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research and analysis

Six Global Risk Trends to Watch in 2016

By | Business Risk, Emergent Risk, Intelligence, ISIS, research and analysis, Risk intelligence, Uncategorized | 2 Comments

The landscape of global risks in 2016 is broad and seemingly endless. Here are six (out of many) risk trends that businesses should keep an eye on as we move into the New Year.

Disruptive Technology and Security

The pace of technological development will increase this year, and with it, there will be new associated security challenges, political risks, and needed adaptations.

The battleground between open easy-access technology for the public and government surveillance of the bad guys is expanding after Paris and San Bernardino; renewing the debate over allowing government backdoor access to encryption technology. Expect this to become a key issue in 2016 as tech companies look to protect their customers’ privacy and the integrity of encryption systems designed to protect the public from criminal hacking. They will have to balance these concerns with reputation concerns associated with allowing greater government access, or not allowing it, and later having a product associated with a major terror operation or security incident.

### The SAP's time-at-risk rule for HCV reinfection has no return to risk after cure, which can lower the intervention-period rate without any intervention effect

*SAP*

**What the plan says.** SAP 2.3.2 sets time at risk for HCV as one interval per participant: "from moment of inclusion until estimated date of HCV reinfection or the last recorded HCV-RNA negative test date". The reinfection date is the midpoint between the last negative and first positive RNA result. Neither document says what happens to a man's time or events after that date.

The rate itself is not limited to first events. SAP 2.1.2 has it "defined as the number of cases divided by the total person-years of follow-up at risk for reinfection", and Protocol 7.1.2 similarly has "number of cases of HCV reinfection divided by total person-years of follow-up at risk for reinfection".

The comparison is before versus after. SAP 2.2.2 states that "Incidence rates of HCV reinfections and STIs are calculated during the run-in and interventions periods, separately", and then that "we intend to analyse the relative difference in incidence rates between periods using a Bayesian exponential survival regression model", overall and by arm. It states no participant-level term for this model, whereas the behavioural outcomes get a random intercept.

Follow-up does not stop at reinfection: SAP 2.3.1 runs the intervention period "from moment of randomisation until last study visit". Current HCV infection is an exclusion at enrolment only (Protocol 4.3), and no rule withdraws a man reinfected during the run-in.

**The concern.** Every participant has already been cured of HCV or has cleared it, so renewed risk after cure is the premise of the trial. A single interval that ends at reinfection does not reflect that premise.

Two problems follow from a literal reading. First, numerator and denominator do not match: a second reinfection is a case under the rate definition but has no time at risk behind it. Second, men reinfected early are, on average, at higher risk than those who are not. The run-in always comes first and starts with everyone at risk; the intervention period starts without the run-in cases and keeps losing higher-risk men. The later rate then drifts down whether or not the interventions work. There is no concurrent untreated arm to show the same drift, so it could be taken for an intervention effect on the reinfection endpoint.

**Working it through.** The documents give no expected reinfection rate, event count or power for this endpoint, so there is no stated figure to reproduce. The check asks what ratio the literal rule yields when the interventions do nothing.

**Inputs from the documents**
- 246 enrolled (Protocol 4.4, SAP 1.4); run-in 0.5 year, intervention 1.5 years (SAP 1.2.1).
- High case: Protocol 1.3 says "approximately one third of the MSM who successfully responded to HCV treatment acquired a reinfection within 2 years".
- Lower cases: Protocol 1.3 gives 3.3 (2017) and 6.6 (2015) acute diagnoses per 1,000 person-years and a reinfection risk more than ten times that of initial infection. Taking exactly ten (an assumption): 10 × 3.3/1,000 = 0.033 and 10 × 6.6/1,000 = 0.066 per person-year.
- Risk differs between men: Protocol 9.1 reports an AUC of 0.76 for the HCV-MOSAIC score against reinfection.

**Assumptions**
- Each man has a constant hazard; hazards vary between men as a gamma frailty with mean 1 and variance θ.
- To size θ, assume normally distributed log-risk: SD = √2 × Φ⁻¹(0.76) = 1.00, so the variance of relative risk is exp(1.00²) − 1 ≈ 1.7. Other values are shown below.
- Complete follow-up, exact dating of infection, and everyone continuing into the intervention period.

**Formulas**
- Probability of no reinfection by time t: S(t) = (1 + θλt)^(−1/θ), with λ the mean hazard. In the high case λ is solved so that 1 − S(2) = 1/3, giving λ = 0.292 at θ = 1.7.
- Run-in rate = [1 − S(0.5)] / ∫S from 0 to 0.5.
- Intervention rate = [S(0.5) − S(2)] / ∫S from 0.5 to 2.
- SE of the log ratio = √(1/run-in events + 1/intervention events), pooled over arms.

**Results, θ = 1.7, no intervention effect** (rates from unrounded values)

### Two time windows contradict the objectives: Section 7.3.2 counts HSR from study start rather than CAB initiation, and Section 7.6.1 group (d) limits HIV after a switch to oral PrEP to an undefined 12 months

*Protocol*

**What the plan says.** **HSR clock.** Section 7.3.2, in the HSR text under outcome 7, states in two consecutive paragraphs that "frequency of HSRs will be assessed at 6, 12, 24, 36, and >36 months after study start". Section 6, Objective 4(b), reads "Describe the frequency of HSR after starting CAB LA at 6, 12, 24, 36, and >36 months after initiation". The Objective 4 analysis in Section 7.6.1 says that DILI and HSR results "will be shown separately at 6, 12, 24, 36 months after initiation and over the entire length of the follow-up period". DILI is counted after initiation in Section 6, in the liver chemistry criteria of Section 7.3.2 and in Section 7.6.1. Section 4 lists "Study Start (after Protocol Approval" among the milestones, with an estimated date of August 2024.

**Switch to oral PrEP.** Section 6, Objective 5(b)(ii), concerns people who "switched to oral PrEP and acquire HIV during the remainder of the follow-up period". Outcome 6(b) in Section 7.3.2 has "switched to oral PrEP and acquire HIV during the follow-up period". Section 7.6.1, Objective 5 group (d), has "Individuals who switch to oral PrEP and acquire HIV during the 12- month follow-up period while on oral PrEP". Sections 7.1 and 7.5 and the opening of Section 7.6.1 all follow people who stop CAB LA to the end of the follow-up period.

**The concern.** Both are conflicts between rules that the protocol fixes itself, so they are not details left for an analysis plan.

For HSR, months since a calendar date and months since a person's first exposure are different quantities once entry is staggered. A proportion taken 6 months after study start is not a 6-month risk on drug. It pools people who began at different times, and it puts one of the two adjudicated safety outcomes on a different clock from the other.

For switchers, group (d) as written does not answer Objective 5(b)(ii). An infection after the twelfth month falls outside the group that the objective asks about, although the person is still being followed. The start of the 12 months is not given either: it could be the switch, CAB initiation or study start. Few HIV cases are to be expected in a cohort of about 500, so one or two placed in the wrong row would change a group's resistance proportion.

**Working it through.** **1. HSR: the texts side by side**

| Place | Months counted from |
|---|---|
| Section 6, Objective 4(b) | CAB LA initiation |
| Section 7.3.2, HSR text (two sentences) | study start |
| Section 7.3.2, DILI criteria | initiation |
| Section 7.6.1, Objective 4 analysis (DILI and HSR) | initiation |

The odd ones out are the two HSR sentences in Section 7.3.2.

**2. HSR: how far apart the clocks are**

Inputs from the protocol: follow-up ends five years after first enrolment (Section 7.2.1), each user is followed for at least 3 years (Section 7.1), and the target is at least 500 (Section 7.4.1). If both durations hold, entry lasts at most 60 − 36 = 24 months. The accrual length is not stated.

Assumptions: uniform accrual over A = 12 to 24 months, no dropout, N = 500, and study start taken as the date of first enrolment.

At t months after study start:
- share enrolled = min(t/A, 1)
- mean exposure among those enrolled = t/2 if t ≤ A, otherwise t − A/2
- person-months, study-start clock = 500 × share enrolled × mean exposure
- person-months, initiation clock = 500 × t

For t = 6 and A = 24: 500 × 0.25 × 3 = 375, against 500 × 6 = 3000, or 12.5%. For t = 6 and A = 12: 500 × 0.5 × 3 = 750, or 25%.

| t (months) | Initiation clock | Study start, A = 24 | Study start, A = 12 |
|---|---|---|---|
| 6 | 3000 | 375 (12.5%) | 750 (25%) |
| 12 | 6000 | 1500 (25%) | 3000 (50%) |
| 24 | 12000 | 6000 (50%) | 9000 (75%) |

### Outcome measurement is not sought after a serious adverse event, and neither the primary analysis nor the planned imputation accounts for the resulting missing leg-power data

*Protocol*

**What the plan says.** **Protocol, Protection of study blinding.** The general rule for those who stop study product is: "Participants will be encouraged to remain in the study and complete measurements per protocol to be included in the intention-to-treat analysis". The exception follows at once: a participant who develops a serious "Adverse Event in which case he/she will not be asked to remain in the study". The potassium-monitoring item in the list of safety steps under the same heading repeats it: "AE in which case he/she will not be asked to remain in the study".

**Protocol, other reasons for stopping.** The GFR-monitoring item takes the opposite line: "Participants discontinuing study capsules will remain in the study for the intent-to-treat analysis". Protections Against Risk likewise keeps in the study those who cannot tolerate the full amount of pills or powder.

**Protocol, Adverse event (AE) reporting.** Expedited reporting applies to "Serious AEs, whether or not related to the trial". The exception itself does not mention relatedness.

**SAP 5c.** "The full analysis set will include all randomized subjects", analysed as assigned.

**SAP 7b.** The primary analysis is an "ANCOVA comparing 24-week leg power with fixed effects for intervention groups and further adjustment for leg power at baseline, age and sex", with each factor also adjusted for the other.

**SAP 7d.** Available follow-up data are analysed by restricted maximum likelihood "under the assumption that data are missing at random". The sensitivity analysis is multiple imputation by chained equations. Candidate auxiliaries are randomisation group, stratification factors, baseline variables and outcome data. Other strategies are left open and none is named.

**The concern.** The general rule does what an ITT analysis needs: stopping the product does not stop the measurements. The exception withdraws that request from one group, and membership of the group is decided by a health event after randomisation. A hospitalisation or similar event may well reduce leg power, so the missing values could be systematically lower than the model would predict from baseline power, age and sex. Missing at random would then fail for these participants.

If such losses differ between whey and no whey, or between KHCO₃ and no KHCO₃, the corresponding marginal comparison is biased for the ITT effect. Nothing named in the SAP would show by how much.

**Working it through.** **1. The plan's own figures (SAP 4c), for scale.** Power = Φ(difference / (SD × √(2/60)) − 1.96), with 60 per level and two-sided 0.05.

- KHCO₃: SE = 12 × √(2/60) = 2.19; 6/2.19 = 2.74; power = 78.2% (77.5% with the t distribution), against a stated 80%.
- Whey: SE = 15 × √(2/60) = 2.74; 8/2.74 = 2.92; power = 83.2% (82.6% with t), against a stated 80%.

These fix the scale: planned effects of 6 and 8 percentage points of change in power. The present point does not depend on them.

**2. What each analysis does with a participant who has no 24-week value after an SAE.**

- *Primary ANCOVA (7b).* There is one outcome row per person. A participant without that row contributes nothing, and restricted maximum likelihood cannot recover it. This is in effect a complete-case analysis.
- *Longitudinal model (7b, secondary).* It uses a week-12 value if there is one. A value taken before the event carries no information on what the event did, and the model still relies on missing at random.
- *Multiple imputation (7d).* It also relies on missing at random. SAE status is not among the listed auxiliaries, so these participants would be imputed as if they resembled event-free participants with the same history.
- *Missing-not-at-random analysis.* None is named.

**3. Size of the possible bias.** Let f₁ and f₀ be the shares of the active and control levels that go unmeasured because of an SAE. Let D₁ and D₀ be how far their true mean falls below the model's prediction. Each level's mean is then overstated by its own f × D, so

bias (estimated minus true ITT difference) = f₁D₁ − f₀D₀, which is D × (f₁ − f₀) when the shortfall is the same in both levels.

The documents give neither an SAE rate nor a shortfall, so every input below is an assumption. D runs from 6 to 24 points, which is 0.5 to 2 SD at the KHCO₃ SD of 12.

In a similar vein, other types of disruptive technology will continue to upend traditional business models – from payment services to ride-sharing to the introduction of more artificial intelligence in business and beyond. In 2016, we may see movement of more of these technologies into financially promising emerging markets including Sub-Saharan Africa, Myanmar, and Cuba. The upside: an improved marketplace and competition driving better services and greater market access across the board. The complication: some technologies will render more traditional market places obsolete, threaten entrenched interests and disrupt social and regulatory contracts between certain sectors and their governments. This will be especially pronounced in highly regulated, heavily unionized regions of the world, but will also play out anywhere that disruptive technology renders old ways of doing things redundant and undercuts traditional pricing models. In 2015 – in Paris, Mexico City, and other cities, taxicab drivers protested (at times violently) at – what they saw – as an unfair advantage of ride-sharing services. We’ve also seen this to a lesser degree with other online service categories… and we can expect more of it – at a greater intensity – in the coming years as business and society adapts to a rapidly changing world.